Comments

Dear Prof.

I am a medical doctor I did both my Master and Doctorate in oncology, I worked in Harvard University and I am now a clinical cancer reseracher in Jules Bordet Institute in Belgium.
With great interest I read today your impressive work with your team:
Selumetinib-Enhanced Radioiodine Uptake in Advanced Thyroid Cancer
( N Engl J Med 2013; 368:623-632).
I know that few MEK inhibitors such as PD98059 or Sunitinib increased NIS Na+/I- symporter protein protein levels..
I just thought it may be that Selumetinib enhanced Radioiodine uptake thought that pathway?

Best Wishes
Bissan Ahmed, MD, PhD
Clinical Research Associate
Service of Nuclear Medicine
Center of Tumors
Unit of Lymphology,
Institute Jules Bordet,
Université Libre de Bruxelles,
121, Bd de Waterloo, B-1000, Brussels,Belgium
Tel: 32-25413245
Fax: 32-2-5413224

Thanks for your comment, Dr. Ahmed. We spoke with Dr. Fagin, who says, "Selumetinib is an allosteric and highly specific inhibitor of MEK, which is in all likelihood its mechanism of action in these patients’ tumors."

Thanks for your reply, and your great efforts with your team for cancer patients.

Best Wishes
Bissan Ahmed, MD, PhD

Dear Dr. Fagin,
congratulations to your paper on successful "redifferentiation therapy" in patients with certain types of advanced thyroid carcinomas. I am Head of the Division of Endocrinology and Diabetology at the University Hospital of Freiburg in Germany, and worked at Mass. General Hospital and Harvard Medical School in Boston in the 90ies. Currently, we are treating a patient with advanced follicular thyroid carcinoma that has no radioiodine uptake as well. I am wondering whether there would be any chance to have access to either selumetinib on the basis of compassionate use or enroll the patient into another study of selumetinib. Any hint or support would be helpful. Of course, I will be happy to send the complete history of the patient at any time.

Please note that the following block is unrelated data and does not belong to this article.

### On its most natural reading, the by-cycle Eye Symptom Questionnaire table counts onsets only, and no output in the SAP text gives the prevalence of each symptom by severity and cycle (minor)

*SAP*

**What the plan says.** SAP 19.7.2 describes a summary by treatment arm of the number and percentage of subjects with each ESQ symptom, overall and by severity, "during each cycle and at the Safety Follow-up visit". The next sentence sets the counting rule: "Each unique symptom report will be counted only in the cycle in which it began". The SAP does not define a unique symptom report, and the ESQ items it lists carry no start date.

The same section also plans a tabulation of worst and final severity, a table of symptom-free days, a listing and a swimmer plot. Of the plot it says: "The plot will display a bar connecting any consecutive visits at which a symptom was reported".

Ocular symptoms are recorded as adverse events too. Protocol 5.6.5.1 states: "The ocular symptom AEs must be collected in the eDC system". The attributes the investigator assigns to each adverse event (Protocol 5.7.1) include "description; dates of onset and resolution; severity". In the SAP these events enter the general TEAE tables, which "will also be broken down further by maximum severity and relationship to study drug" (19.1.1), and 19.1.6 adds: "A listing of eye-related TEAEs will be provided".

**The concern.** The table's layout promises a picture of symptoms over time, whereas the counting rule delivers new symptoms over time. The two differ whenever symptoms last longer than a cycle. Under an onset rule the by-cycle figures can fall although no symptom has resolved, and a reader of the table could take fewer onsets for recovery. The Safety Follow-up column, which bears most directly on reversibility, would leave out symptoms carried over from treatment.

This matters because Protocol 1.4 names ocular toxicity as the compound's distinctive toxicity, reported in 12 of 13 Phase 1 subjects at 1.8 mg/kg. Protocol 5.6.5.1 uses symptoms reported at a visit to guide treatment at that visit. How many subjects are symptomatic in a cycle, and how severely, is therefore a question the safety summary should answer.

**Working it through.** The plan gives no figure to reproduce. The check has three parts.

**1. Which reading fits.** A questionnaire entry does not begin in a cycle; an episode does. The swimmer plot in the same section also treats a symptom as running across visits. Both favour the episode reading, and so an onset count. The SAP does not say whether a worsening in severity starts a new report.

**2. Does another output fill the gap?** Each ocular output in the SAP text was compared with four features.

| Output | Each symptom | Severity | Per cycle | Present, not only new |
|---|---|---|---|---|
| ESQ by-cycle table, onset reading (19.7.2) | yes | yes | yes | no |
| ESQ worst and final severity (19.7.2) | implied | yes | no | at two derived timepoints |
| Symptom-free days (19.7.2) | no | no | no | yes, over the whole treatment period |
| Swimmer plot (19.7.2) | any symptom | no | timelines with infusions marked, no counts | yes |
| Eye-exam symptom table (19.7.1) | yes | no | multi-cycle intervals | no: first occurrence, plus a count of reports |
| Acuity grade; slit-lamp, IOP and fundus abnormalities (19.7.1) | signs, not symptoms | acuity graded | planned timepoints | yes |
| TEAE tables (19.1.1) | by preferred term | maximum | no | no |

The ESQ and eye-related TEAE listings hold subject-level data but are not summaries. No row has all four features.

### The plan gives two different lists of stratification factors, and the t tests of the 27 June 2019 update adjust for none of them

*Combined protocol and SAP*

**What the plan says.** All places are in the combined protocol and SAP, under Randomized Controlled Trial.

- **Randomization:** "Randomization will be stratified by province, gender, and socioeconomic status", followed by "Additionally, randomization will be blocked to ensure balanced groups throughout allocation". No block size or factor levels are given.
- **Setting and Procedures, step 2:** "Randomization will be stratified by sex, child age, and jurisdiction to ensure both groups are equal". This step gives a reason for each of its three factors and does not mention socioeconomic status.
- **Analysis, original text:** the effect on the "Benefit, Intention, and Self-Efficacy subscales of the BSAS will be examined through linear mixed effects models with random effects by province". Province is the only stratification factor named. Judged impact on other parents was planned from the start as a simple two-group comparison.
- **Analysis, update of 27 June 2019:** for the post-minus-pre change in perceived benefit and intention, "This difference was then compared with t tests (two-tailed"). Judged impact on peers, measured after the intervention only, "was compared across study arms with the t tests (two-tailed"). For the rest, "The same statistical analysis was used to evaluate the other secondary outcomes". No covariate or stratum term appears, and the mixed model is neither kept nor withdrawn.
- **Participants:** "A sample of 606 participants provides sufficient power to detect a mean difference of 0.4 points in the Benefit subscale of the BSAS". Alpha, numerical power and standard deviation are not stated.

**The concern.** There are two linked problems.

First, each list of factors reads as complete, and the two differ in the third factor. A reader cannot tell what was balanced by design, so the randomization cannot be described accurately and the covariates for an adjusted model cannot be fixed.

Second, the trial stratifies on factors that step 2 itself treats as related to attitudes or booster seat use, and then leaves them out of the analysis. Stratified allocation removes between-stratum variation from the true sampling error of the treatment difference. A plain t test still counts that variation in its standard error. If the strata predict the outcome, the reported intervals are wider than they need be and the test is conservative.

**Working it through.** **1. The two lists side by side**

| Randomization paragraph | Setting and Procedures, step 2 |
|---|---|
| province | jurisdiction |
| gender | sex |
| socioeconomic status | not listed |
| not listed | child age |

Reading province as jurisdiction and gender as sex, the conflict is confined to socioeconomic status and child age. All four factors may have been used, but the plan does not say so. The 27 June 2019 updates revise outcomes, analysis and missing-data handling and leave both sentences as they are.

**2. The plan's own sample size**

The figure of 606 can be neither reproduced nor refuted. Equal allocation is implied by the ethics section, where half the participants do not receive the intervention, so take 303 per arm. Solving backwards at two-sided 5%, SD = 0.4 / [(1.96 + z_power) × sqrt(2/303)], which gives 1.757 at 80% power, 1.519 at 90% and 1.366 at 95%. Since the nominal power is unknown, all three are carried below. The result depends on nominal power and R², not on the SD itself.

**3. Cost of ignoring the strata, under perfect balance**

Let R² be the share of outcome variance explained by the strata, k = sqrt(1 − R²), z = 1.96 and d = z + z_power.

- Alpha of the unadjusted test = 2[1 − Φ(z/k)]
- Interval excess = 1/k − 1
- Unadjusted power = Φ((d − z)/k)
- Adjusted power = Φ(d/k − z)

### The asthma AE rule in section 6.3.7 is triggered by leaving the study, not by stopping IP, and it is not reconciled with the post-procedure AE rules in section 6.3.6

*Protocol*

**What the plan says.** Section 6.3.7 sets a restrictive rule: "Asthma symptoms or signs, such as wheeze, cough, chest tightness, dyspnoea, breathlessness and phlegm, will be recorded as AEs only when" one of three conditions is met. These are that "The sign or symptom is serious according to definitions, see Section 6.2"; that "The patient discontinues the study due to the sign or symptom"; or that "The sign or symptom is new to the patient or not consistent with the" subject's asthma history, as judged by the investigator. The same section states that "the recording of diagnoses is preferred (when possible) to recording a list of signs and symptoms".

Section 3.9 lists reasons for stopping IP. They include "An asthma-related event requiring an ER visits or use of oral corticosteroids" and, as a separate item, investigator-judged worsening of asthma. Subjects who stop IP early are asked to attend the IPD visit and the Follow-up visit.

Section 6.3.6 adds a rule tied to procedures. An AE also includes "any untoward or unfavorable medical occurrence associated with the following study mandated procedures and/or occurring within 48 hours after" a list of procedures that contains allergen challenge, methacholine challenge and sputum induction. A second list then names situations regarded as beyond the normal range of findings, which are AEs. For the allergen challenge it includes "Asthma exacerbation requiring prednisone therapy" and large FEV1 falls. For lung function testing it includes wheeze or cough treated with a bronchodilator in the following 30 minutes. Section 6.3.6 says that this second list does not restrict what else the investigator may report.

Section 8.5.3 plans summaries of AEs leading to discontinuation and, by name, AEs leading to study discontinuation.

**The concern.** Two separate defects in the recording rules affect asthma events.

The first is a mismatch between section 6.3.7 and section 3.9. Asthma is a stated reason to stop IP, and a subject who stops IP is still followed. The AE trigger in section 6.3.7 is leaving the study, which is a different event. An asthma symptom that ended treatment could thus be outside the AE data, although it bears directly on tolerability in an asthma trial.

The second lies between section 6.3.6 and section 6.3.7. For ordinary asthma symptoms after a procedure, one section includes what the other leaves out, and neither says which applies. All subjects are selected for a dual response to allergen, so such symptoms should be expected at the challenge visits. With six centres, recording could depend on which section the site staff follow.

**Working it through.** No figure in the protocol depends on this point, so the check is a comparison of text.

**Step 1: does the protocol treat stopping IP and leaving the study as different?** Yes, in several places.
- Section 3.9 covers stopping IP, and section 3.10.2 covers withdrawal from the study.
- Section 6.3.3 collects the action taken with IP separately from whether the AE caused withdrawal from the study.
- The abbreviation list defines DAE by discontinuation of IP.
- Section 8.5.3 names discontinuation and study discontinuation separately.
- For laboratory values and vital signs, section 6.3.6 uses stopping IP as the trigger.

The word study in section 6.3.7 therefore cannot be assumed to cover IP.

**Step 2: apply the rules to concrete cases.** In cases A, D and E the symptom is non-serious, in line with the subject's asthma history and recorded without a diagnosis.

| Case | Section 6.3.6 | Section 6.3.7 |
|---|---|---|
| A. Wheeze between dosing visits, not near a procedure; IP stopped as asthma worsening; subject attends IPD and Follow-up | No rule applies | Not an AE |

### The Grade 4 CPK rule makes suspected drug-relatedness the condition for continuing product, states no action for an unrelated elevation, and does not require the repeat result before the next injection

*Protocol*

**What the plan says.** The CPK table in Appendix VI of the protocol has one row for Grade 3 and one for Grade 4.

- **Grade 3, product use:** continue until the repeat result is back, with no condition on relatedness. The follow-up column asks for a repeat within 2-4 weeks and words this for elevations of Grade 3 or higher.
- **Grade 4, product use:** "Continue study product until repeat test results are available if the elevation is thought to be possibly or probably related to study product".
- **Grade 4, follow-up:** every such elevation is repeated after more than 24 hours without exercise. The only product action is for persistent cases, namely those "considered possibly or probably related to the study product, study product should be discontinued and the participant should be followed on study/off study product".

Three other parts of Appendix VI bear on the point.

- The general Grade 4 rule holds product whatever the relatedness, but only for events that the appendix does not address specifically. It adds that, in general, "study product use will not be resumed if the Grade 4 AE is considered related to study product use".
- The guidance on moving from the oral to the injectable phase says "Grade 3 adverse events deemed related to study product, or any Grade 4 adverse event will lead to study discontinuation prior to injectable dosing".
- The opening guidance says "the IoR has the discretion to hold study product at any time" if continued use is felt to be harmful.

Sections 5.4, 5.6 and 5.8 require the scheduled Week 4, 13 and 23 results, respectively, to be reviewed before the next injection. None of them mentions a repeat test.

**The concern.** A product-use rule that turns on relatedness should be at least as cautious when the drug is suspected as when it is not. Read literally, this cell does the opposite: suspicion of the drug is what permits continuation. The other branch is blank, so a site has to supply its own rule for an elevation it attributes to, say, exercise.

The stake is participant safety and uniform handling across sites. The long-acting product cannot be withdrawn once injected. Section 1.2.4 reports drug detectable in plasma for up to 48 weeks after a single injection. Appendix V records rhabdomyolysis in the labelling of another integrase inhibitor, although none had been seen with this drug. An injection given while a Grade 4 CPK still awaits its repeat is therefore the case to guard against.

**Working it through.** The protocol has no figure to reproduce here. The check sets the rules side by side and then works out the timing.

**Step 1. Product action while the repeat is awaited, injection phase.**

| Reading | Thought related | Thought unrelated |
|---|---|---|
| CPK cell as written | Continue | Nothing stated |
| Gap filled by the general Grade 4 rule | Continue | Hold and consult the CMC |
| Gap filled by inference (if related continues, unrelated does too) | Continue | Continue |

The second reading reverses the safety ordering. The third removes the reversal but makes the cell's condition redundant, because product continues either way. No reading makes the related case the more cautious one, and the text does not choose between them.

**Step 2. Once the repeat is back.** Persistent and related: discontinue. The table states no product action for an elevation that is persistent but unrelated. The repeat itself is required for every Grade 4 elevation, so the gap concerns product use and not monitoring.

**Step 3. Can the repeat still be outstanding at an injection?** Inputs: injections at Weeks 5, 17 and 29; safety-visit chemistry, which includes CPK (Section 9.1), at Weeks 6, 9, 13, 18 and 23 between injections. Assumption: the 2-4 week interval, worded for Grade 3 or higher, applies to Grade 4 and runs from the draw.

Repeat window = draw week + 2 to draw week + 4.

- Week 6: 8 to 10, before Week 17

Thank you very much
Univ. Prof. Dr. med. Jochen Seufert, FRCPE, FACE
Division of Endocrinology and Diabetology
********************************************************
Department of Internal Medicine II
University Hospital of Freiburg
Hugstetter Str. 55
79106 Freiburg, GERMANY
Office: Clara Martinez, Diane Schopferer
Tel. +49-761-270-34200, Fax +49-761-270-34130

Thank you for your comment. We will forward this information to Dr. Fagin.

Dr Carl June at UPenn recommended that I ask if there would be any indication for treating a patient with anaplastic thyroid cancer with Selumetinib. If so, are there any trials ongoing addressing this? thank you

Hi David, Dr. Fagin will respond to your question directly via the email that you provided. Thank you for your comment.

Dear Dr. Fagin,
I was referred to a doctor Tuttle by my Endo back here in CT. I was told by his receptionist who took my call he no longer takes new patients. I asked her to help me and ask him who I can see for non avid theca, she said she never heard of that and said she would get back to me and she has not I had stage 3 pap with lymph node and skeletal muscle involvement. Now for the last year my blood test have indicated the cancer has returned (TGAB has gone up to 191) but thyca scans pet scans cannot locate the cells.I use to have all tests tg .01 and tgab -20. My total thyroidectomy was 5/09.
I had a total back reconstruction in February this year and still in recovery and will be for at least another year. My surgeon does not want me having any radiation that could go to the bone marrow and stop me fusing therefore stopping my recovery. Also travel is difficult so the closet treatment center to home would be best for me.
My endo here is stating there are only a few doctors that treat non-avid thyca. I am closer to NY than Kentucky and would like to come there for treatment or trials for this cancer that cannot be seen. I am so scared that I will loose the battle if this cancer is not found. Please can you help me or tell me who can now?

Sincerely,
Teresa